After I had chosen all my scents, I passed the bag over to Mrs. Prachi, who then proceeded to locate the respective scent dispensers. She filled a cup up with the relevant scented ingredients, before mixing everything together. The idea is simple – the cup (with a small portion of all the scents I chose) is meant to be a sample of what the actual perfume smells like with all the 10 scents mixed together.
Mrs. Prachi dipped a few paper strips into the cup (paper strips can’t be completely avoided I guess) and gave me one to smell. Unfortunately, we both didn’t like the first attempt – the overall composition just smelt wrong. Mrs. Prachi then recommended that I remove a few specific scents that she felt were “overpowering”, and replace them with fresher, more citrusy ones.
I thus went back to re-evaluate the scents that Mrs. Prachi found overpowering. I agreed with her opinions and ditched some of the woody scents for fresher ones instead. This goes to show that you don’t have to stick rigidly to what the personality test suggests – that’s merely a guideline, not a rule.
After I had chosen my new scents, Mrs. Prachi proceeded to once again fill up a sample cup. This time, she suggested we head outdoors to smell the second scent – a change of environment to cleanse the nostrils. I was pleased to discover that the second try was much more balanced and delicate, and a better-rounded scent overall. Mrs. Prachi agreed, saying that it was “leaps and bounds” better than the first.
As such, you don’t have to worry about being stuck with a “bad” perfume even if you’re a complete beginner. You can always try again (Scentopia charges $5 a cup from the third sample onwards though), and call upon the expertise of Scentopia’s staff for assistance. I certainly relied on Mrs. Prachi’s experience when consolidating my 10 scents.
All that was left was the actual making of the perfume, which the staff performs in front of the participants. The eventual bottle is a big one too – 100ml of EDP concentration, so you’re getting bang for your buck (in comparison, most other local perfume workshops only provide 25ml bottles).
Conclusion – so Scentopia “shiok” or not?
Definitely so. Firstly, Scentopia is a unique proposition in itself – I can’t think of any other scent attractions in Singapore, much less one in a tourist destination such as Sentosa. Secondly, the perfume workshop process was fun and engaging, with a very different concept as compared to the other local perfume workshops in Singapore. Thirdly, Scentopia also has features such as AR exhibits that make it a great family activity to do with kids as well. That being said, hardcore enthusiasts may feel a tad disappointed as Scentopia doesn’t state the specific scent ingredients that go into each stick, and simply classify them into broad families (fresh, woody, etc). If you’re someone who’s very specific and particular about what goes into your perfumes, then opt for some of the other local perfume workshops. But if you’re simply looking for an entertaining date idea or an interesting family outing, or are simply a casual perfume user looking to get into the world of perfumery, then I’ll recommend giving Scentopia a try.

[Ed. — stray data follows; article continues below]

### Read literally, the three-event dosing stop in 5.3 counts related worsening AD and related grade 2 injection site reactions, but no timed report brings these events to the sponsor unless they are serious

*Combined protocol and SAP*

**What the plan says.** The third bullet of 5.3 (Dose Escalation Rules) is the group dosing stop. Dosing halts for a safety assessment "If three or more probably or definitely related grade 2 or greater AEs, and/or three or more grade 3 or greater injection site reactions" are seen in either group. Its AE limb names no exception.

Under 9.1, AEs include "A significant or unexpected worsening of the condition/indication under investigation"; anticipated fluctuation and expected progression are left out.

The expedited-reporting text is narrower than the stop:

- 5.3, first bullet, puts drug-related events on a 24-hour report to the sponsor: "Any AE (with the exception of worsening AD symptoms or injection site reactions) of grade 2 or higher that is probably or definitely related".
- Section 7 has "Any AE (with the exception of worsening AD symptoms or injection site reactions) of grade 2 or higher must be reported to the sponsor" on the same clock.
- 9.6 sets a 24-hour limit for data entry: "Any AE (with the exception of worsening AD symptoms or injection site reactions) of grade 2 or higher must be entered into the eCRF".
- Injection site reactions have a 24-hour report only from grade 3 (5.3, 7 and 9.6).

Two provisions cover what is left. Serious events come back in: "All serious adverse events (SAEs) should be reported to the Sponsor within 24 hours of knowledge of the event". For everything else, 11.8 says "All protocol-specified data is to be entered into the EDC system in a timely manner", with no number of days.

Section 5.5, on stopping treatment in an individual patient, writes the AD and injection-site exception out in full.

For those interested in booking a perfume workshop at Scentopia, you can use the promo code “WAHSOSHIOK” to enjoy 10% off on Scentopia’s website. After the discount, a perfume workshop would cost just $112.50, making it value for money given that you receive a 100ml perfume bottle to take home afterwards. It’s also relatively affordable considering its location in Sentosa. You even get a nice sunset view – what’s not to like?
Book Scentopia’s perfume workshop here.
P.S Do check out the new “Discounts!” page for exclusive discounts for Wah so Shiok readers! More brands will be added very soon – stay tuned!
P.P.P.S Shiok is a common word Singaporeans use to express admiration or approval. As of 2016, you can find the definition of the word in the Oxford English Dictionary.